Now permit me to historicize. In 1652 the Dutch Boers had settled on the cape coast as a stopover during their early trade voyages. It was called Cape of Good Hope because it was not only fertile and served as refreshment stopover for European sailors and merchants, but held the promise of a flourishing trade station for the mercantile Europe. History has it that the advent of the Europeans in the Cape pushed back the Khoisans, the Bantus, the Hotentots and other aboriginals and by the middle of the 20th Century, the territory was not only subjugated under European rule, the demography of the entire Cape region was distorted and suppression was deployed to effectively cow the ever protesting aboriginals.4

The National Party introduced apartheid when it came to power in 1948. The regime, which lasted till 1994 when Mandela was elected President of South Africa, set in motion a set of legal and social apparatuses to discriminate and deprive the black majority of their freedom and rights. Such instruments included:

1. The Group Access Act No. 41 of 1950, which restricted black populations to certain areas.

2. The Population Registration Act of 1950 for racial classification and registration.

3. The Bantu Education Act of 1955, which excluded African education from the regular educational system.

4. The Prohibition Of Mixed Marriage Act of 1949, which criminalized inter racial marriages especially involving a black partner.

5. The Immorality Act of 1957, which criminalized consensual sexual relationship between different races.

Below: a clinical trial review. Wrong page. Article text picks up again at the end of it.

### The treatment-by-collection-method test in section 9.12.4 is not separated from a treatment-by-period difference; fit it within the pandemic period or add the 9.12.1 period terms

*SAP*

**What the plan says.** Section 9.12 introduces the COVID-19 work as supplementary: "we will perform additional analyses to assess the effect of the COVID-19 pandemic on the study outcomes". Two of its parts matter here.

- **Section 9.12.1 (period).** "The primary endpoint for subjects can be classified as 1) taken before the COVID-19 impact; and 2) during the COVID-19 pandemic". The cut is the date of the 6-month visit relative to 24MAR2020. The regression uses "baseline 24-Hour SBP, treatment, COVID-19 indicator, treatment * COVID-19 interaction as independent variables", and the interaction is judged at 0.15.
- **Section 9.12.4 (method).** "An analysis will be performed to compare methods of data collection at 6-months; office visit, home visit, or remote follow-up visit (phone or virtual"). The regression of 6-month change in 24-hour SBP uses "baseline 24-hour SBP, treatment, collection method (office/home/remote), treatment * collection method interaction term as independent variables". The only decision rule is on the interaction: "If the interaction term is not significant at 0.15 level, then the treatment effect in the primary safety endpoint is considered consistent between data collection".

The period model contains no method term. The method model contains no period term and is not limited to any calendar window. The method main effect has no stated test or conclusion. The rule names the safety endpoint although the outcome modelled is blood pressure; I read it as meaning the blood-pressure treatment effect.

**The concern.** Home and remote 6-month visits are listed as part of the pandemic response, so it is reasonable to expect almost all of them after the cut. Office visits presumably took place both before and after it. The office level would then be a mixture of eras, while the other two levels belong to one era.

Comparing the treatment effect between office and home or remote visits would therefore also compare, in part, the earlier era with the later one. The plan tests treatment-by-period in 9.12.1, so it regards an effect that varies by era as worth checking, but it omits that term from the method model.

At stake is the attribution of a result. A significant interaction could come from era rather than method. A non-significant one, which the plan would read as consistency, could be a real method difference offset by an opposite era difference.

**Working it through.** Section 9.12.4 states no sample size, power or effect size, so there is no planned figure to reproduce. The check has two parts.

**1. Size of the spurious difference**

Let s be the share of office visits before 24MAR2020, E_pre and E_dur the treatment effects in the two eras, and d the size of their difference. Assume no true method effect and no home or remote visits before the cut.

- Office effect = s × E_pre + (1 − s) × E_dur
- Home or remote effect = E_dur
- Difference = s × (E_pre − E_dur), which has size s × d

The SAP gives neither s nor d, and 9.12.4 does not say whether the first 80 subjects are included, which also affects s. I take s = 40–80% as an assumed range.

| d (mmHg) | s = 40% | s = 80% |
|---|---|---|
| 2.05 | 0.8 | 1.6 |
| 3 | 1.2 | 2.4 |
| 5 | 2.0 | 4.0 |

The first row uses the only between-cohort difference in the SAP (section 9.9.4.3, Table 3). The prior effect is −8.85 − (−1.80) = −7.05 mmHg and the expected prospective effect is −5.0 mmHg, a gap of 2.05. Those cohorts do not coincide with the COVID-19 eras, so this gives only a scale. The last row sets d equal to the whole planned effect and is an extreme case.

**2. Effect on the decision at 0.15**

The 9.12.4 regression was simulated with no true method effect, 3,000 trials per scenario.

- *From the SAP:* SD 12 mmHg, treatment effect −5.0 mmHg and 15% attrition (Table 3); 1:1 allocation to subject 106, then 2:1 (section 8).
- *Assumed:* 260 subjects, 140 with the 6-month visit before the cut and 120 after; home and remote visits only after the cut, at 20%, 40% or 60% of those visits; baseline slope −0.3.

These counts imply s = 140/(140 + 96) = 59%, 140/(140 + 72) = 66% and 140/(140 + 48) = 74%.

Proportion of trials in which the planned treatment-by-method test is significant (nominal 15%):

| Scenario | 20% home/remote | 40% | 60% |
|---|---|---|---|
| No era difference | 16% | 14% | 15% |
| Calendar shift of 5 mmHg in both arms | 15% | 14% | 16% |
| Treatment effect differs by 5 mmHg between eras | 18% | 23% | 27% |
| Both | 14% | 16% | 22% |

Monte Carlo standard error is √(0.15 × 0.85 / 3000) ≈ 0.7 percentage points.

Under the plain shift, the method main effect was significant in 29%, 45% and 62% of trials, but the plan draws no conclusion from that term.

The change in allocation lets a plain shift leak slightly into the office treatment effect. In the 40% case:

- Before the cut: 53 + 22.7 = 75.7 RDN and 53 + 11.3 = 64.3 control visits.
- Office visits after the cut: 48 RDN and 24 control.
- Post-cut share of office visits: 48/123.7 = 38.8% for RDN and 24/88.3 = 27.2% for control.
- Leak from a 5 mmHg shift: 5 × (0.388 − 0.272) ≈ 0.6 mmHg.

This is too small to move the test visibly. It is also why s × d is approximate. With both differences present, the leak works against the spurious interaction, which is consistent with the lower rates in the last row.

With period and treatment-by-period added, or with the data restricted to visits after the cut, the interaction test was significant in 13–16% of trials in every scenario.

6. The Promotion Of Bantu Self-Governance Act of 1959, which provided for self-government for Bantustan (black neighbourhoods)

7. The Bantu Laws Amendment Act which deprived the Africans of all rights outside their secluded homelands

8. The Bantu Homelands Citizen Act of 1969, which gave Africans different and separate citizenship

9. The Reservation Of Separate Amenities Act of 1953, which prohibited the use of public buildings and facilities in white areas by Africans

10. The Provincial And Municipal Ordinances, which ensured total segregation in respect of transportation and social life.

Aside these obnoxious regulations, the apartheid system established a pattern of persecution, intimidation and expropriation to cow Africans into submission and subservience. The resistance and struggle for freedom predate Mandela in South African history. He even admitted to drawing the inspiration from his forebears like Dingane and Bambata, Hintsa and Makana, Squngthi and Dalasile, Moshoeshoe and Sekhukhune, and other nameless heroes he was told as he grew up in the Transkei.